Advertisement

Archive for Tuesday, March 1, 2005

Struggle to survive

Monarch decline affects KU program

March 1, 2005

Advertisement

Winter storms and a loss of habitat and food sources have caused a steep decline in the population of monarch butterflies, according to the director of the Kansas University-based Monarch Watch.

Inside a pupa tent in the Monarch Watch garden are caterpillars,
soon to become monarch butterflies, who are eating parts of a
milkweed plant in this September 2004 photo.

Inside a pupa tent in the Monarch Watch garden are caterpillars, soon to become monarch butterflies, who are eating parts of a milkweed plant in this September 2004 photo.

"There's a real serious issue here in trying to preserve this incredible migration pattern of monarchs," said Orley "Chip" Taylor, who also is a KU professor of biology and evolutionary biology.

The butterfly population this winter is the lowest since researchers began detailed surveys 12 years ago and perhaps the smallest since the 1970s, when international scientists first discovered the colonies in central Mexico, according to Lincoln Brower, a biology professor at Sweet Briar College in central Virginia and an authority on monarch butterflies. He estimated the population was at least 75 percent smaller than last year's.

In the last two years, the butterflies carpeted an area spanning more than 20 acres near Cerro Pelon, Mexico, but this winter they covered only a little more than 5 acres, said Ernesto Enkerlin, chief of protected areas for the Environmental Ministry in Mexico.







"We are not happy about having fewer monarch butterflies," he said.

Taylor said winter storms caused a loss of at least 70 percent of the monarch population.

"We're also dealing with a significant habitat situation," Taylor said.

Illegal logging has depleted some of the forested areas of Mexico that monarchs inhabit during the winter months, he said. The amount of milkweed, which is one of the main food sources for monarchs, also has been lessening because of loss of farm land and the increase in genetically modified crops.

Taylor said when crops, like corn, were genetically enhanced and when certain herbicides were used, milkweed was killed off.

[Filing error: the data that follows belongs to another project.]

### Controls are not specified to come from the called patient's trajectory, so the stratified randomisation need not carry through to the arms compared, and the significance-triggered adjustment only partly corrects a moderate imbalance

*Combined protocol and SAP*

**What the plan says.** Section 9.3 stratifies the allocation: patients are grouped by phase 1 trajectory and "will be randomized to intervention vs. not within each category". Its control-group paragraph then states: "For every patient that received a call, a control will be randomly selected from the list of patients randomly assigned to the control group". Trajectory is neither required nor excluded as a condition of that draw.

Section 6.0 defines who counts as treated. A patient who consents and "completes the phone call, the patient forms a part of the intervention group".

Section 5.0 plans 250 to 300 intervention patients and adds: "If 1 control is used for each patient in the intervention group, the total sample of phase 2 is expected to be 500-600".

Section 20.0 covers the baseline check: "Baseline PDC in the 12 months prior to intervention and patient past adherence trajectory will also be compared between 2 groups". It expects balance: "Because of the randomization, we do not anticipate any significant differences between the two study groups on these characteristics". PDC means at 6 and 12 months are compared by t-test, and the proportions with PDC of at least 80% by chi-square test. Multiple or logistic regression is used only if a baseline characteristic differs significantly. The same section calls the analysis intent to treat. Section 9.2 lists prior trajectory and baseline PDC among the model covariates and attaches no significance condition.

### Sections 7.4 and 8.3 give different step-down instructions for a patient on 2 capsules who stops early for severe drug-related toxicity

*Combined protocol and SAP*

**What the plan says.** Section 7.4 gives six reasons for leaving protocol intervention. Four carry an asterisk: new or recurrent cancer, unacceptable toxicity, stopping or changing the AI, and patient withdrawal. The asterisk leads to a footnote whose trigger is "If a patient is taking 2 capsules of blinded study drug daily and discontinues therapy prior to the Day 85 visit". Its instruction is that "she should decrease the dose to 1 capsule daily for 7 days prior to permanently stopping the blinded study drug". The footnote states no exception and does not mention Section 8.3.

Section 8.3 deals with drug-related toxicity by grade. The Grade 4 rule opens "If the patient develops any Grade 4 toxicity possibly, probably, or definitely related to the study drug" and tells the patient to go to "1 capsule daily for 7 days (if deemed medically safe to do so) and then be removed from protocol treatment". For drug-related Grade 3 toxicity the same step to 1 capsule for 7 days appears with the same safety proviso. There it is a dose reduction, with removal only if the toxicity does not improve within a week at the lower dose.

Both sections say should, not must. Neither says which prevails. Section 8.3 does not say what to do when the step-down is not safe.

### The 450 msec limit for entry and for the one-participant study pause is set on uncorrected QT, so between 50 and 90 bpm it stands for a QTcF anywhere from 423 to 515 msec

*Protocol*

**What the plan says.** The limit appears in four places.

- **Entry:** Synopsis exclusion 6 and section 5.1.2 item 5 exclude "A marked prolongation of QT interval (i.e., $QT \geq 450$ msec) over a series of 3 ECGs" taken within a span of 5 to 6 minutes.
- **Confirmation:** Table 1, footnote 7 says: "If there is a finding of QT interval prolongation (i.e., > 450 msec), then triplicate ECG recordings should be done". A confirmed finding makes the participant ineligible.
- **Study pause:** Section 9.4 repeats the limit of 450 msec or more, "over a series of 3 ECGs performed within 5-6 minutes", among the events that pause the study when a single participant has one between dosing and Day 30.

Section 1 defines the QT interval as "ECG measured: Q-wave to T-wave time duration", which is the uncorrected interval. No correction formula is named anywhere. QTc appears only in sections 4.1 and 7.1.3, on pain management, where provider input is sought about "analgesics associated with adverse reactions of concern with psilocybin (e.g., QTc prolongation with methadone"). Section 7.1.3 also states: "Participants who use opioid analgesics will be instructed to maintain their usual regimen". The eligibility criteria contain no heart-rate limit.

Milkweed is a main food source for caterpillars, but disappearing
farmland and the increase of genetically modified crops are
affecting the supply.

Milkweed is a main food source for caterpillars, but disappearing farmland and the increase of genetically modified crops are affecting the supply.

Last week, officials in Mexico blamed the drastic decline in the monarch butterfly population on intensive farming and cold weather in areas of the United States and Canada where the butterflies spend the summer and reproduce.

Taylor said monarch enthusiasts and experts were proposing restoration of milkweed in as many places as possible. But he said people from all three countries would need to discuss the problem.

"We have a very vulnerable population, and it's becoming more so and it will continue to go down unless we do something," Taylor said. "I expect the population will rebound, and it should come back. But it's becoming increasingly apparent that will be more difficult with the habitat degradation."




Journal-World wire services contributed to this story.

The decline in the monarch population also has put a financial strain on Kansas University-based Monarch Watch. Researchers collect tags placed on the butterflies in North America, such as the semiannual tagging events at the Baker Wetlands. They pay Mexicans $5 per tag for those that are recovered. Monarch Watch director Chip Taylor said last year they didn't have enough money to purchase all of the tags in Mexico. He said the Monarch Watch still owed about $6,000 from last year. "We were essentially writing IOUs to people," he said. "We're still in the hold, but we're still faced with the prospect of buying $10,000 to $11,000 worth of tags this year."

Commenting has been disabled for this item.